I have a couple new articles published over the past few days.
The first one, “The Rise and Rise of Lipservice: Viral Western Union Ad Debunked” is over at CoinTelegraph and deals with the remittance industry. Note: my original title included just the first 6 words, CT added the remainder including “debunked” which is probably apt.
Why spend time writing about this? Because it is increasingly clear that keynote speakers in this industry are factually wrong about many things, including the various margins that money service organizations (MSO) like WU have. For instance, yesterday there was a really good thread on reddit that broke down the erroneous claims from Andreas Antonopoulos regarding the margins that WU and others have, it is wrong by an entire order of magnitude.
The second article is, “Too Many Bitcoins: Making Sense of Exaggerated Inventory Claims” at CoinDesk. Note: original working title was “Where is the inventory? Making sense of disaggregated inventory pools and financial controls” — I do have to say I like the CD editors choice, it’s much better!
Over the past year as I conducted interviews for my research I would often hear stories of how such and such owned X amount of bitcoins. In just a six month period it became pretty clear that someone somewhere was embellishing because there just aren’t that many bitcoins around. This was especially true once you start hearing rumors of the amount of bitcoins that large holders in China claim to have. Which side of the Pacific is exaggerating more?
A few things were cut in the 2nd article to slim it down a bit and also because it meandered a little. Here are a few of the items:
- While an imperfect facsimile a UTXO (unspent transaction output) or bitcoin, is not equivalent to equity.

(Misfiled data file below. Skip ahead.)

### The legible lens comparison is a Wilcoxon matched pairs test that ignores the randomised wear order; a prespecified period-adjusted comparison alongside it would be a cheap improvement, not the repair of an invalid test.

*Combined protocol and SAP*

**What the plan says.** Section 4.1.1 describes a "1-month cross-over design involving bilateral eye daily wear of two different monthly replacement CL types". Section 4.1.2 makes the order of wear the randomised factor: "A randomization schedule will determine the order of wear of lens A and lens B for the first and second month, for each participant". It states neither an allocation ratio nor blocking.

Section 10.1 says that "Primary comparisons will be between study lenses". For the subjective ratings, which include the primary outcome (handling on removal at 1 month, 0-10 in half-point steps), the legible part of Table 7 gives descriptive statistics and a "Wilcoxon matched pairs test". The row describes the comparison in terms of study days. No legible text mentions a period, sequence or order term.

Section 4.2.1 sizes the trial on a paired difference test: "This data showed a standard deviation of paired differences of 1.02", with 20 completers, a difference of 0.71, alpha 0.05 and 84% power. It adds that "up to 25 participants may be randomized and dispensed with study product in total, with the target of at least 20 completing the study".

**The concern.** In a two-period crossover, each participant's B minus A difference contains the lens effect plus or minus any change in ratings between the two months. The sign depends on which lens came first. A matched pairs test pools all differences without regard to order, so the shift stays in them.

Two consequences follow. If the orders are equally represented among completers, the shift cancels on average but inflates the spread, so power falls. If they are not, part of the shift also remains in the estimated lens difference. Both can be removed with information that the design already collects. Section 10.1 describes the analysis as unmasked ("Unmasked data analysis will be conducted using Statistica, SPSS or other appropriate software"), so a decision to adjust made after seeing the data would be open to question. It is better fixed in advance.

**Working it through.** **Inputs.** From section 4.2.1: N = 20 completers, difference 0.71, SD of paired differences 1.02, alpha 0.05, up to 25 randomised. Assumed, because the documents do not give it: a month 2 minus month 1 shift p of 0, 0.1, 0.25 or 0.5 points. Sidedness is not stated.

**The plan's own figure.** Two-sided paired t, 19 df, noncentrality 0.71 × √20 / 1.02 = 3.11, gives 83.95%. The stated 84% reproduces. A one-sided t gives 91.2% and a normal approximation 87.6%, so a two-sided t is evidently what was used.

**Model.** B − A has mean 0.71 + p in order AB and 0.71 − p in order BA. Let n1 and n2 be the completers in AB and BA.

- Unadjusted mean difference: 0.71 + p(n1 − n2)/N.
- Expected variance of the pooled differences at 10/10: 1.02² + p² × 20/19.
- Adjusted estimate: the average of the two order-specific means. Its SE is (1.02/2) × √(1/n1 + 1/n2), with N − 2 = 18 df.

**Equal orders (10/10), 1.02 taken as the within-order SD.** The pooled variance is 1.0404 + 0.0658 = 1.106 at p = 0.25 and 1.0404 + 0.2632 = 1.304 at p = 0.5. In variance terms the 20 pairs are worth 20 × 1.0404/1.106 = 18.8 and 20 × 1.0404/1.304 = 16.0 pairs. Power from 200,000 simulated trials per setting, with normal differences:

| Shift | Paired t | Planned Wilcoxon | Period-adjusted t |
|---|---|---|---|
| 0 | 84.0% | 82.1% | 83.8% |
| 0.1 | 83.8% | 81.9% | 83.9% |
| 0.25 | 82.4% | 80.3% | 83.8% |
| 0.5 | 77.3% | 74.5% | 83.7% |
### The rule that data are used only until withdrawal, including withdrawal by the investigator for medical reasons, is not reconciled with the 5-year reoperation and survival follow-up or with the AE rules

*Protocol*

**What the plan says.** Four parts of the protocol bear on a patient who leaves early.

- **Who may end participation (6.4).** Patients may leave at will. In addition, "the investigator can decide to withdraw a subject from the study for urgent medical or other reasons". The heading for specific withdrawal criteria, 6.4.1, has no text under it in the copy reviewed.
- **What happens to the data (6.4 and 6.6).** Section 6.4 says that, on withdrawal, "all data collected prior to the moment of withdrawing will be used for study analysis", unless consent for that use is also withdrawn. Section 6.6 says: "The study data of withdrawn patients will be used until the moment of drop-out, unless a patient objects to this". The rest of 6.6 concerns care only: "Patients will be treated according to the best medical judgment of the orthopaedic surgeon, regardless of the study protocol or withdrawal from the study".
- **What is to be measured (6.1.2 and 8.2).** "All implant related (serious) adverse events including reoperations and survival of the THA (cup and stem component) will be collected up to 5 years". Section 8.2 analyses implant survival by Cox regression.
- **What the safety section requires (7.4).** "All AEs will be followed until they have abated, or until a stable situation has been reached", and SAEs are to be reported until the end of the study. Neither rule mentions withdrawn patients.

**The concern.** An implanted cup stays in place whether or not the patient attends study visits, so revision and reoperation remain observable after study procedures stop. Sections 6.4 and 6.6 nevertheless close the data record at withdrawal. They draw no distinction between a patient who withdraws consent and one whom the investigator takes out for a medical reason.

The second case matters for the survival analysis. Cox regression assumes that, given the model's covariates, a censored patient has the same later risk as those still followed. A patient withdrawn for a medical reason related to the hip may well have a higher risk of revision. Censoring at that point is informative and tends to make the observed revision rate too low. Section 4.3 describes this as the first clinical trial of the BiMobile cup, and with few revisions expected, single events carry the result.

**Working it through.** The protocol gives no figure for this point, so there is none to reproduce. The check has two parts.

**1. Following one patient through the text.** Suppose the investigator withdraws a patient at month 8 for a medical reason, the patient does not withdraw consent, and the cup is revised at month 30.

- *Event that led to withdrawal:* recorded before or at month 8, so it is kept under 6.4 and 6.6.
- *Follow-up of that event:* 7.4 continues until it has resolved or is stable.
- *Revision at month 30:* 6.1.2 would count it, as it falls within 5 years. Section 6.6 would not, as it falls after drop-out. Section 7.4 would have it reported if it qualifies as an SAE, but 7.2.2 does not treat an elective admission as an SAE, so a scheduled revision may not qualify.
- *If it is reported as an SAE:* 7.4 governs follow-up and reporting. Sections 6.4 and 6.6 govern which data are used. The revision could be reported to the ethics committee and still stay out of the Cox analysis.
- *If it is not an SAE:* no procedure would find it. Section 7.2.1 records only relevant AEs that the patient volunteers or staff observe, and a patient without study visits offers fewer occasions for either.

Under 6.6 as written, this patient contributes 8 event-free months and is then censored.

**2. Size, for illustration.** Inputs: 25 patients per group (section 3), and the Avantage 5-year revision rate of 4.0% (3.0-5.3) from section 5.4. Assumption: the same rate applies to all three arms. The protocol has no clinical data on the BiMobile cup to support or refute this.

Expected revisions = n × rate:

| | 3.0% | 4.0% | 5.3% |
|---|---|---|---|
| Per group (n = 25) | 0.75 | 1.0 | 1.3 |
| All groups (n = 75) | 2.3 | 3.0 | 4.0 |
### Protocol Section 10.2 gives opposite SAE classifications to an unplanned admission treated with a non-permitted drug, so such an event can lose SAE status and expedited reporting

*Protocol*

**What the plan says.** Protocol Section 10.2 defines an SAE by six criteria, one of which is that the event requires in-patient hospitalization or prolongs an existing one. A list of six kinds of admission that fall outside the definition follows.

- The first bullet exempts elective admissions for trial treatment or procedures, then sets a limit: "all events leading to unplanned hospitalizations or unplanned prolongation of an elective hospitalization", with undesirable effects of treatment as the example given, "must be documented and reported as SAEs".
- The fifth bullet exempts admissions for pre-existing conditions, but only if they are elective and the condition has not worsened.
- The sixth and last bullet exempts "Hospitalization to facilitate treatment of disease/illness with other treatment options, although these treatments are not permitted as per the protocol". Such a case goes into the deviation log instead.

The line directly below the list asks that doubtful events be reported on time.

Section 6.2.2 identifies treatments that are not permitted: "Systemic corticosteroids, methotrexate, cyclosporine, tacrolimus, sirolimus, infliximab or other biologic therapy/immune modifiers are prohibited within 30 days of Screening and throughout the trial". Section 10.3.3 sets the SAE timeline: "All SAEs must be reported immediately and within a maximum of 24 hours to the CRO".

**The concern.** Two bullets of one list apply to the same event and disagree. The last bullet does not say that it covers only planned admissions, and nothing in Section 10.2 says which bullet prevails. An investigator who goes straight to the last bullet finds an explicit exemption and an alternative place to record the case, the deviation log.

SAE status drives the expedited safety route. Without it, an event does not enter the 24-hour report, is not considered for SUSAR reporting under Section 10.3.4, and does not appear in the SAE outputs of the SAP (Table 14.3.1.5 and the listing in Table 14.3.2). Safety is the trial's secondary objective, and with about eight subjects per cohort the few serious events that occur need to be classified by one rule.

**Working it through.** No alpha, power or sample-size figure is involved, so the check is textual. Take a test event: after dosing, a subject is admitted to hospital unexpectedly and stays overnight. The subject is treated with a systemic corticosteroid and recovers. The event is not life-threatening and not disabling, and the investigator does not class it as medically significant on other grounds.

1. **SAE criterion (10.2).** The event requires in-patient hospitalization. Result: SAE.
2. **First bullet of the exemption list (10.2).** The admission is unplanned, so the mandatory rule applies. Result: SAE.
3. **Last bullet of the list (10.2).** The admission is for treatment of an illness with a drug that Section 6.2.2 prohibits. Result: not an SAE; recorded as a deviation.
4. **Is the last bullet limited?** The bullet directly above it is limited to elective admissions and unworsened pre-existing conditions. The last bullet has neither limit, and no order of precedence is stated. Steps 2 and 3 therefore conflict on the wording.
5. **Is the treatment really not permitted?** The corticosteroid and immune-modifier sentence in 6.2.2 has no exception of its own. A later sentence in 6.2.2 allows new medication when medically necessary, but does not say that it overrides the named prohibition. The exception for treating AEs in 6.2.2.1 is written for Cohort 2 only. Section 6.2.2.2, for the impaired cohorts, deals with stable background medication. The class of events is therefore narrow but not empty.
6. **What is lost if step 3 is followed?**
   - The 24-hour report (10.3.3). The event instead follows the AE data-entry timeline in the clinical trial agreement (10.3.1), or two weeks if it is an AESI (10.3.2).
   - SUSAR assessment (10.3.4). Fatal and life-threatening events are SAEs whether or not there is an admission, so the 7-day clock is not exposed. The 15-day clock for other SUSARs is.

- Remember, pre-Artforz, miners and hashers were one and the same, so a DMMS was not a farm or pool back then as it is today.
- Some of these exchanges started within a niche such as futures speculation. For example, Bitfinex originally shared (mirrored) the Bitstamp order book and later, after growth, established their own thereby allowing their customers to partake in price discovery through the spot market (e.g., providing bids and asks). Others such as Coinbase effectively operate what Coindesk calls “a Universal” — that is as a hosted wallet, merchant processor and exchange — albeit without a users ability to speculate on the bid/ask of a token (in most cases Bitstamp acts as their liquidity provider who in turn receives coins from miners and so on).
- This year alone, several exchanges have been hacked and/or customer funds were stolen by insiders, including Mintpal, BTER, CoinEx, Coinmarket.io, Neo & Bee (it wasn’t an exchange per se, it collapsed too soon to figure out what they meant, if at all, to do) and most prominently, Mt. Gox. Despite a spectrum of counterparty risks and the advent of decentralized and multisig trading (eg the Counterparty DEx and Coinffeine), traders, on the whole, still prefer to use centralized exchanges due to their trading speeds (milliseconds instead of 10+ minutes).
- ~300 ATMs globally
Lastly, a friend of mine, Anton Bolotinsky sent me some additional feedback that may be of interest to some readers:
The statement: “Also, withdrawal time from an exchange is not necessarily related to the price of bitcoin.” Seem to be out of context.
I’d assume it’s about market phenomena – which will move price if people withdraw both btc and fiat positions from exchange. They would either have some very fast cash deposit/withdrawal mechanism to be able to do it daily. Alternatively, at the end of the day, they would convert fiat to btc, and withdraw btc. This would move the price.
If fiat positions are not liquidated, withdrawing only btc, will reduce risk exposure to 50% on average. And will create evening & morning blockchain transactions spike – btc from exchange to wallet, and back. I can’t see anything like this happening.
Another thing that somebody will probably comment: btc exchanges, unlike NYSE, work 24/7, nothing besides trading volumes (maybe) changes. So notion of doing something for night might be archaic:)
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